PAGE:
REFLECTION: FEAST OF THE BLESSED TRINITY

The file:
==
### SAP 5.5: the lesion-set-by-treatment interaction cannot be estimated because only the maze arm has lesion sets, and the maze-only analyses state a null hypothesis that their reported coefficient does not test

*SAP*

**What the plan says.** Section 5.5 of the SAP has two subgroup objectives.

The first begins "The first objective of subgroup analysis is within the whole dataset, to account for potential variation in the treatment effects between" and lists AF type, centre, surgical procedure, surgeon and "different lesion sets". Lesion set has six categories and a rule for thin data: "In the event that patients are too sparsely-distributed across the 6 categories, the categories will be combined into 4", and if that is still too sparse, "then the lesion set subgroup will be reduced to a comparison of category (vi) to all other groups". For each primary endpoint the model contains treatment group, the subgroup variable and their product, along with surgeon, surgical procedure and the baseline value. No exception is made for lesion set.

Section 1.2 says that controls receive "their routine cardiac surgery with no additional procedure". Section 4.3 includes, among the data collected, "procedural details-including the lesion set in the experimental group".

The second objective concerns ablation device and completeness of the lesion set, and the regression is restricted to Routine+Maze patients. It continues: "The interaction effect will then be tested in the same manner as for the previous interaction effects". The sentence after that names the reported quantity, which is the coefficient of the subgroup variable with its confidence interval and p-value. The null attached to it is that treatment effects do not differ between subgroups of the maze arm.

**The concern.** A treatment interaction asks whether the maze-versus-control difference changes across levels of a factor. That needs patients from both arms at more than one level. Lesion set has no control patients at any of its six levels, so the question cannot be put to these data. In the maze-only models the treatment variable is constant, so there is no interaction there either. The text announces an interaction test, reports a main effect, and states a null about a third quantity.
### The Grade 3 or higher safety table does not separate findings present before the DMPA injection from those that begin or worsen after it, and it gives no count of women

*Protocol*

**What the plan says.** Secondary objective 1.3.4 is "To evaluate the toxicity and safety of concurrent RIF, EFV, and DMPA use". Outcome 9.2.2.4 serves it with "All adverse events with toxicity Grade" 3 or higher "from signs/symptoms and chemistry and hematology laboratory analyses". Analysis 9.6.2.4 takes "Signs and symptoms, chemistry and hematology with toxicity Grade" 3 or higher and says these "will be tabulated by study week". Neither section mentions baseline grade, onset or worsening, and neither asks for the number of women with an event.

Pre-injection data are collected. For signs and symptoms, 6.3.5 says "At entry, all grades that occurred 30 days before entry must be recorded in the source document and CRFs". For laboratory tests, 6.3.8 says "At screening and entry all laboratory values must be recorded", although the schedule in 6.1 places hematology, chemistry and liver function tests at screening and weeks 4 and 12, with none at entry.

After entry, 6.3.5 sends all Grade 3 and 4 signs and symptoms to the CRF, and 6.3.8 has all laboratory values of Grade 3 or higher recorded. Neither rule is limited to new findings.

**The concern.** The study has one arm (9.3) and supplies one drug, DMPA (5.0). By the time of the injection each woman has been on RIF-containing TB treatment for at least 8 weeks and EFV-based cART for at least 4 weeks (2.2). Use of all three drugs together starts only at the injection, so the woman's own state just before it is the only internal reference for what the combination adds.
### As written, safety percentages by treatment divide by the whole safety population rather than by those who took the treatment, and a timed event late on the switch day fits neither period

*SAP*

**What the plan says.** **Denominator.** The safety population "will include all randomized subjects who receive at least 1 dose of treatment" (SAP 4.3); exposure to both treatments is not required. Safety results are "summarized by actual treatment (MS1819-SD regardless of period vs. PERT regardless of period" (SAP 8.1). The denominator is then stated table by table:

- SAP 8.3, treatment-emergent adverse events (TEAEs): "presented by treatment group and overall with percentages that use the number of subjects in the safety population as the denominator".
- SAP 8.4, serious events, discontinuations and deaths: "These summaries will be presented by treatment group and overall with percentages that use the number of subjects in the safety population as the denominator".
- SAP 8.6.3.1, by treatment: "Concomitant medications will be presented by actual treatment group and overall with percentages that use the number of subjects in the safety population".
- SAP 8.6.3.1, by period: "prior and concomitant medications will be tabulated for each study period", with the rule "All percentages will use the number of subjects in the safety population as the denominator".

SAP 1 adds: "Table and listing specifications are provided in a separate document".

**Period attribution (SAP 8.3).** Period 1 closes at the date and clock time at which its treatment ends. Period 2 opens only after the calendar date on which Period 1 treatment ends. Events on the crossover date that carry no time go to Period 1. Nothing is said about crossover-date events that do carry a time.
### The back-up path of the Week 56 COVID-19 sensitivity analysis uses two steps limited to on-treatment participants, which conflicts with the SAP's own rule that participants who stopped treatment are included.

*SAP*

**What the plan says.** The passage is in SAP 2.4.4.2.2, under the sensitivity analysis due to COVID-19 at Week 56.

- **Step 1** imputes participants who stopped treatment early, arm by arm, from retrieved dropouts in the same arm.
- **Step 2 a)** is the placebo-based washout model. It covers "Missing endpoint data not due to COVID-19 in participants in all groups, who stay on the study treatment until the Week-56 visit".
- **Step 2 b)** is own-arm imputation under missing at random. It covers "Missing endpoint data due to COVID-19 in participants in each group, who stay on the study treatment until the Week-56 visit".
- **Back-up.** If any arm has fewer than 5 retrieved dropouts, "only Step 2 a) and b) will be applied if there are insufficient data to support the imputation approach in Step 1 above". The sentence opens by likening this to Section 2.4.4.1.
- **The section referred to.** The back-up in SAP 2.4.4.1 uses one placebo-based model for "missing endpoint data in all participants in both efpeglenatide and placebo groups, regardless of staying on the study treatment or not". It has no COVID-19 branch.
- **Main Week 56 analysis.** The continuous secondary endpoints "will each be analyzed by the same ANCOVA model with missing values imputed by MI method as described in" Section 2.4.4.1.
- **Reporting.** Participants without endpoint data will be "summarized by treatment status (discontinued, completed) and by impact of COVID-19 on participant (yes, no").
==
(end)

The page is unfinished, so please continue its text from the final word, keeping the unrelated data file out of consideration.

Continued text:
The doctrine of the Blessed Trinity was defined in two stages, firstly at the Council of Nicaea in 325 AD and later at the First Council of Constantinople in 381 AD, but this feast is less about the doctrine of the Trinity and more about the reality of the Trinity. It’s a feast that speaks to us of the wonder of our God who is a Father who loves us, a Son who walks with us and a Holy Spirit who guides our way. Every time we come to pray, we invoke the names of the Three Persons. The figure three features prominently in the New Testament. It symbolises completeness and it reappears right throughout the life of Christ. There were three people present in the stable of Bethlehem, Jesus, Mary and Joseph, and their earliest visitors there were the three wise men. When Jesus went into the desert before His public ministry He was tempted three times by Satan. We find the number three in His parables also. ‘The Prodigal Son’ is a story about a father and two sons. The parable of ‘The Good Samaritan’ contains reference to three people who passed by on the road. The ‘Sower’ sowed seed in three different types of terrain, yielding three different levels of harvest. Then during His Passion Peter denies him three times. He falls three times on the Hill of Calvary, and He dies between two thieves. After His death He spent three days in the tomb. The figure three, then is deeply significant, the symbol of completeness and perfection. It helps us to appreciate more clearly that the Blessed Trinity is the perfect community, the fullness of love. We are privileged to be invited to share in the hospitality of that community. We are, in the words of St. Teresa of Avila, ‘constantly in the gaze of the Trinity’, and consequently, every Sunday is Trinity Sunday. Glóir don Athair agus don Mhac agus don Spiorad Naomh.